Rainwater: Pure and Simple, it still works

13102670_10208461124059051_682365842707041940_n Rainwater: Pure and Simple, it still works

MA Spina

                                                MA Spina es colaboradora del Periódico Sol de Osa

MEDIO AMBIENTE 


IMG_6936 (1)News flash, 15 years after publishing “Rainwater: Pure and Simple”, I am thrilled to report that rainwater collection still works! Rainwater catchment has been in practice for centuries and is widely used in Europe, Australia, India and many other remote areas with much less rainfall than the Osa. Harvesting rain water helps reduces the impact on aquifers, lessening the demand on ecologically sensitive or threatened water sources. Directing the flow through gutters and tanks also helps reduce erosion and flooding. Since rainwater catchment needs no treatment, pumping or distribution, it helps save energy and eliminates the need for costly and potentially harmful chemical treatments. A rain catchment system can be as simple as directing a gutter to a lidded barrel or more hi-tech with large cisterns, first flush diversion (roof wash), and filtration.  However one chooses to set it up, hi or lo tech,  rainwater harvesting will provide you with pure fresh water at no charge.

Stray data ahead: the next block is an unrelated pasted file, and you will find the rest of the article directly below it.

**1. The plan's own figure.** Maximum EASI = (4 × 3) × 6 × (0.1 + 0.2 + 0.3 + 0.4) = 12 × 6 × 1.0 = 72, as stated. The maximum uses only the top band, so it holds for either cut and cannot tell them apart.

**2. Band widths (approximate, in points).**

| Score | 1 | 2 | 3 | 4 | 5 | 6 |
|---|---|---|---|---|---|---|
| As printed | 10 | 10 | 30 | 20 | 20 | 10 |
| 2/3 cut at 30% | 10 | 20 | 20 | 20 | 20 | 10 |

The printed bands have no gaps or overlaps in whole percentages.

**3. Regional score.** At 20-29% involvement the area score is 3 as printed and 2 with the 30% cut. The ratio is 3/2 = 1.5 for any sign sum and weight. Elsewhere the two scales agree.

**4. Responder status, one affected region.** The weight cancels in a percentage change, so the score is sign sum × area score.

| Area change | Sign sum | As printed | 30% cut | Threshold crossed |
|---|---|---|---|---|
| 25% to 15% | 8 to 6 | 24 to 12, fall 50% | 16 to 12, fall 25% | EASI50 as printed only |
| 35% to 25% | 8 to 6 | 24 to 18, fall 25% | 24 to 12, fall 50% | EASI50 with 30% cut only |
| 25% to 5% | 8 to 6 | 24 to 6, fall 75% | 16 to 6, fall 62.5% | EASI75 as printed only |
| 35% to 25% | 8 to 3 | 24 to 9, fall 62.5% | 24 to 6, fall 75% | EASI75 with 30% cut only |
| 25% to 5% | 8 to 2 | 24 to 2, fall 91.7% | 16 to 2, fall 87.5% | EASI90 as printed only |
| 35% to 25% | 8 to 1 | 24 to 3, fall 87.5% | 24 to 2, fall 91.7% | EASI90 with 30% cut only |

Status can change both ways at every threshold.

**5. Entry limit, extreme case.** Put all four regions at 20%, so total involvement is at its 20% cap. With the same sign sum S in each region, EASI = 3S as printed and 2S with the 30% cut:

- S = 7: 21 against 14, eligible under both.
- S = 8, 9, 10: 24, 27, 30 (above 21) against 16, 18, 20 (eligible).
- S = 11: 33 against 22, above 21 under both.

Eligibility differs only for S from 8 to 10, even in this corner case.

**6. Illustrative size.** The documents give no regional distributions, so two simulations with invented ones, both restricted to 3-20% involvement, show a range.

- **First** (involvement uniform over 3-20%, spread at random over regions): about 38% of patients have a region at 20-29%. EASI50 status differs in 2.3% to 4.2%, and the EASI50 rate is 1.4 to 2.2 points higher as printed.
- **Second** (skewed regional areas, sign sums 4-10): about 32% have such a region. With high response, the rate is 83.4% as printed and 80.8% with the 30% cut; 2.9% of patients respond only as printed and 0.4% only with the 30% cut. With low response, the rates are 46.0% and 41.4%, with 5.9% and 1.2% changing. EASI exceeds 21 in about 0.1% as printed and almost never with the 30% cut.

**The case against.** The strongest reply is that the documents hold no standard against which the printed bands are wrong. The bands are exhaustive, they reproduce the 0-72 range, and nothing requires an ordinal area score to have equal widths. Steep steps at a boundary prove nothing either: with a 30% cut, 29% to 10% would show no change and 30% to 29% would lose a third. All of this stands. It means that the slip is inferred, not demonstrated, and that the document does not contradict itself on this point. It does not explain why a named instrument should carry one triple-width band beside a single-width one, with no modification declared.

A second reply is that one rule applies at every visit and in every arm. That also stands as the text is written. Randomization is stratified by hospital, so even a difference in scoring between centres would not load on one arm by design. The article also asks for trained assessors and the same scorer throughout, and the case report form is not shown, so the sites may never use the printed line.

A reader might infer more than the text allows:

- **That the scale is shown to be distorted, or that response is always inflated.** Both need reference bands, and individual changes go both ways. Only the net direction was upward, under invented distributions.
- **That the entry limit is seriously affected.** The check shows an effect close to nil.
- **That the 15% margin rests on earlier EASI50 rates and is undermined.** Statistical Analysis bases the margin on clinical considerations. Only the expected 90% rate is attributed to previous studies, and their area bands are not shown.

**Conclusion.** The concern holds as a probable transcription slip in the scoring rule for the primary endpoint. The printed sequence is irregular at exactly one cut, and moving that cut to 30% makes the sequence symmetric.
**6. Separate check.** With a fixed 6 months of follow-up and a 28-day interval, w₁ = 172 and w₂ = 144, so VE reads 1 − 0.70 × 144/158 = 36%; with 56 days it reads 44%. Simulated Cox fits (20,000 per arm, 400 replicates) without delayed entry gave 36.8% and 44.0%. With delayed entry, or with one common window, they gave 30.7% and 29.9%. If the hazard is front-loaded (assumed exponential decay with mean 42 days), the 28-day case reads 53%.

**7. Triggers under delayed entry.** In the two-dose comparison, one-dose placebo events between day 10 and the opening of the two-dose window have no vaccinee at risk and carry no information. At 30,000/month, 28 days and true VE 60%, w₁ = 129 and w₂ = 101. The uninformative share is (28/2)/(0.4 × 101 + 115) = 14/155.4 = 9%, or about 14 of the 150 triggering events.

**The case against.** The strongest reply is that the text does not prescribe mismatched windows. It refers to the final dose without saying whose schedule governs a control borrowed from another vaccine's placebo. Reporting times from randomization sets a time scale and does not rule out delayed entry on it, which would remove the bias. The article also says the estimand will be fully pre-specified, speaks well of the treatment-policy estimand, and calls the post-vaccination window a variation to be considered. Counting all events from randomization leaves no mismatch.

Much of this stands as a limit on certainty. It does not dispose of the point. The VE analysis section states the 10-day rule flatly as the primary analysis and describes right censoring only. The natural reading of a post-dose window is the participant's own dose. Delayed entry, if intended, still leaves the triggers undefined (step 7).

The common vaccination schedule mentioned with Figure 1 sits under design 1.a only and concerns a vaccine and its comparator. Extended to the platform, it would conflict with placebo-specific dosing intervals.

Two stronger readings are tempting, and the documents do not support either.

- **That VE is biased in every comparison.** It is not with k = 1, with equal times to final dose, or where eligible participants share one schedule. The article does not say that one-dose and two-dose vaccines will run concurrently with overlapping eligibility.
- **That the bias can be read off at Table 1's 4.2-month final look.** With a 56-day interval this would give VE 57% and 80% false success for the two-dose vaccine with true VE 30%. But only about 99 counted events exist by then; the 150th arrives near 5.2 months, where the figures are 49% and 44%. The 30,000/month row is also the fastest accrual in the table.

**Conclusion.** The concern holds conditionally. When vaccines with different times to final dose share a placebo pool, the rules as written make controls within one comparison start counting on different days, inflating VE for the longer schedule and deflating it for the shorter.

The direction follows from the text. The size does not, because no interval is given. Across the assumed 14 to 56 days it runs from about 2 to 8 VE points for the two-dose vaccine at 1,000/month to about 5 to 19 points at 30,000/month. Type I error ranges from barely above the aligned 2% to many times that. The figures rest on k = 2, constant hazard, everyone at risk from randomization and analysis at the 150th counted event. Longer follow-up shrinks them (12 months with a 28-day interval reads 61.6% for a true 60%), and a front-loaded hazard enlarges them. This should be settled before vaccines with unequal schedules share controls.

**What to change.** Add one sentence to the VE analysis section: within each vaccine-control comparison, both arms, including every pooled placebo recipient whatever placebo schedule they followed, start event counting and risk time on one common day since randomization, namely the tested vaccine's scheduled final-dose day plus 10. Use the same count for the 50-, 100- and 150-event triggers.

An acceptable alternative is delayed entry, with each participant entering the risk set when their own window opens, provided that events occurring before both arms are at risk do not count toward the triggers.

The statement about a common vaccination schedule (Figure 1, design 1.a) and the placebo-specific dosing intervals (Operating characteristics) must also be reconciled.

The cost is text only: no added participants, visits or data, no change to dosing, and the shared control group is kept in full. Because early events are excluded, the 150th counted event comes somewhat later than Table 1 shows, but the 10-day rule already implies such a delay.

Rainwater is free of many contaminants that affect surface and underground water supplies and has very low hardness levels, reducing detergent usage and eliminating the need for water softeners. It is also easier on plumbing fixtures as they will not accumulate plaque or mineral deposits.

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With sufficient storage capacity rainwater can be used as the sole source of water or as a supplement to your existing water system. With proper planning, conservation and storage, one can avoid the water shortages that are so common here during the dry summer months.

Some of you have probably seen the large blue 5000-liter water tank up the hill past Lapa Rios on the road to Carate.  That’s Finca Siempre Verde, a six hectare property maintained as a private forest reserve for more than twenty years, with approximately five hectares of primary forest. The construction is a simple wood platform house with recycled plastic roofing, solar power, and rainwater catchment. With 10,000 liters of water storage capacity and another 5000 liter tank soon to be installed to collect from the newly finished roof on the caretaker house, that adds up to about two months’ worth of water, which essentially would get through a dry season here in the Osa.  After the dry summer months, the area usually gets a big aguacero or downpour in March, which can fill the tanks in a matter of hours. Each subsequent rainfall during the wet season overflows the tanks. This year there was an unseasonable February downpour which filled the 5000 liter tank three quarters full.

Water is still the most precious resource on the planet and the Osa is blessed with lots of agua dulce in the form of rain. Get your gutters on and . . .

Let it rain let it rain let it rain!

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